Snake plants can be slightly bigger than ZZ plants. They reach a mature size of between 2 and 3 feet when grown indoors.
In their native habitat, the mother-in-law’s tongue can grow to an impressive height of 6 to 12 feet. As for the width, they don’t take up much room like ZZ plants; they only extend around 2 to 2.5 inches.
Probably the easiest way to tell ZZ and snake plants apart is through their foliage. Both plants have different leaf shapes and colors.
Typically, the Zanzibar natives have elliptic to ovate leaf shapes. Both are oval with a tapered end; the difference is that the latter is wider in the base.
As for their type and arrangement, ZZ plants produce compound leaves arranged in an alternate pattern. Each leaf consists of around 18-25 leaflets and usually reaches 2-4 inches long.
Aside from the shape, those plants have green fleshy, glossy, or leathery leaves with smooth margins.
Snake plants, on the other hand, have a lot going on. For starters, they produce linear and lanceolate leaves, both reaching a length between 6 inches and up to 4 feet long!
The leaves are fleshy, with a leathery texture and a smooth margin. Unlike ZZ plants, snake plants have simple leaf types arranged in rosettes.
What’s more, those plants have variegated leaves. The base is typically green with alternate transverse bands. The latter can be a different shade of green or other colors, including yellow, cream, and white.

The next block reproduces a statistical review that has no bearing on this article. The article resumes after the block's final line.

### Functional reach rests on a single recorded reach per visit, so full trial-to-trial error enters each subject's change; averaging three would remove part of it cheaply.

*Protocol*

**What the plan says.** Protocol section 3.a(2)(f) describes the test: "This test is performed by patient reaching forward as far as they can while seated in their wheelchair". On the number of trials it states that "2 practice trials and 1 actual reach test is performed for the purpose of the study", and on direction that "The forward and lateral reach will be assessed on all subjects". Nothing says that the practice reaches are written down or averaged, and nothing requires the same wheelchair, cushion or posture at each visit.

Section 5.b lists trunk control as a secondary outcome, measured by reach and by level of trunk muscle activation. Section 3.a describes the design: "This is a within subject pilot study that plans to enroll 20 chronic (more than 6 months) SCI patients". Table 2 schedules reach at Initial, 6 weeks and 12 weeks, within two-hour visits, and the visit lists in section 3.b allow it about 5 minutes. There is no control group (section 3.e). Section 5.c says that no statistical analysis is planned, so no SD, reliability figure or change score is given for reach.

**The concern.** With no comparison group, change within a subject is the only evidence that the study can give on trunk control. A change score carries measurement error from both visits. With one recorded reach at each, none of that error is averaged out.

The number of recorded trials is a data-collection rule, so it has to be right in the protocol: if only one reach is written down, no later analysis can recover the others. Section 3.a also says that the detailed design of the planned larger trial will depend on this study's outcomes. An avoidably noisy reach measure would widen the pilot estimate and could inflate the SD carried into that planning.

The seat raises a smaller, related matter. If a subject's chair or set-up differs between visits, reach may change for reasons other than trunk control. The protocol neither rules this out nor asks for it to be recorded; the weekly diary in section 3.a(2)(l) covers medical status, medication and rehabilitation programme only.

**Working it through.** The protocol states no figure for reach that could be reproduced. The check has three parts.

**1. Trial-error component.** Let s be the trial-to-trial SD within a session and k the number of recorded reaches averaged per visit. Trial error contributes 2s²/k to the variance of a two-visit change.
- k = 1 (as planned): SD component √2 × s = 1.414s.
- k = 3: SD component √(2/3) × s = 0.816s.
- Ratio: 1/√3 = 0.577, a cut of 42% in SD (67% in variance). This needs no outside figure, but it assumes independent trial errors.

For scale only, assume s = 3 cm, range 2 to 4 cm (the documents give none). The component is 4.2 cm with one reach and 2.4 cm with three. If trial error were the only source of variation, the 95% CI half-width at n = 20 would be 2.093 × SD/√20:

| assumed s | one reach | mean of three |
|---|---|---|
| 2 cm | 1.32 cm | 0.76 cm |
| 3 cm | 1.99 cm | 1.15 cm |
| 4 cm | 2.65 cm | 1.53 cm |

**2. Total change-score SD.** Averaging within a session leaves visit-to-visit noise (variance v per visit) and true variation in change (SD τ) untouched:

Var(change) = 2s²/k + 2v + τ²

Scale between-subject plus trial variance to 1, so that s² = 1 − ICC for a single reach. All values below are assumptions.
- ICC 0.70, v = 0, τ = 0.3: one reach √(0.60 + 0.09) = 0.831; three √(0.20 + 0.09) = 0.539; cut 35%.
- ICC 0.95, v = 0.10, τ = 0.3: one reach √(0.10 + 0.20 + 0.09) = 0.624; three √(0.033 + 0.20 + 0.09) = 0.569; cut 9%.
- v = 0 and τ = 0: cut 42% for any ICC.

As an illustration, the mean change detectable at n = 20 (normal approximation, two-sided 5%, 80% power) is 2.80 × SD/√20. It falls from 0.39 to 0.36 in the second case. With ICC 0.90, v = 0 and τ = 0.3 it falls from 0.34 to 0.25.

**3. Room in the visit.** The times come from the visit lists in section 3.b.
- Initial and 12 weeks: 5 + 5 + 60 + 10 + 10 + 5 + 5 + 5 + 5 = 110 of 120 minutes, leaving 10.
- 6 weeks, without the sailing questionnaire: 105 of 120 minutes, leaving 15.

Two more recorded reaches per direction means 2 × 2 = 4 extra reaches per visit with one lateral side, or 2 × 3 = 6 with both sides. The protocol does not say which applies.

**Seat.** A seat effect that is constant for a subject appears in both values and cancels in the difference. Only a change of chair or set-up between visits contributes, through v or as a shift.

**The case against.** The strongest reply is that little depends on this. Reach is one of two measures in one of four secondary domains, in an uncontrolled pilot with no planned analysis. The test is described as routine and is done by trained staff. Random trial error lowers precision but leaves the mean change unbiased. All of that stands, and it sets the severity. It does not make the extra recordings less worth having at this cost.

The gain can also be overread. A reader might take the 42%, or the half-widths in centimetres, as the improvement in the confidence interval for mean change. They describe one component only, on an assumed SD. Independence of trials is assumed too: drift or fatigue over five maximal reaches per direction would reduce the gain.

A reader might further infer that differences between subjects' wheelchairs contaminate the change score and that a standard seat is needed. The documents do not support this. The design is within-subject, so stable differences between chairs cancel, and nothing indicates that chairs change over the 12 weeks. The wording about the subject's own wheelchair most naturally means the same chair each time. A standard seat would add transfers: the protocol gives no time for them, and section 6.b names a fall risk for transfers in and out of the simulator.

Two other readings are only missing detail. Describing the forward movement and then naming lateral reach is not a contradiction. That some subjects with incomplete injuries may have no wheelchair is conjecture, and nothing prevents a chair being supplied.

Since both plants grow in hot climates, they need a special mechanism to survive droughts. That’s when the rhizome root system enters.
Basically, the former is a modified stem that grows horizontally under the ground. Both ZZ and snake plants have this type of root system; however, they differ in structure.
ZZ plants develop fleshy, bulbous rhizomes that store water and help them resist drought. That’s why the former can be highly sensitive to overwatering.
As for snake plants, they produce whitish, clove-like modified stems that can creep above the ground. However, the rhizomes can also spread underground, but not at deep levels.
As you might have guessed, ZZ and snake plants prefer tropical climates since they’re native to Africa.
The Zanzibar native plant isn’t picky about the light conditions. They thrive in deep to partial shade, making them excellent for indoor growing.
However, frequent low-light conditions cause the plants to become leggy. Too much sunlight isn’t good either, as it can scorch the leaves.
For optimal growth, place the plants near a south-facing window to receive around 6 hours of indirect sunlight.
As for snake plants, they prefer a mix of direct and indirect sunlight. They should receive between 2-6 hours of direct sunlight or 8-10 hours of partial shade.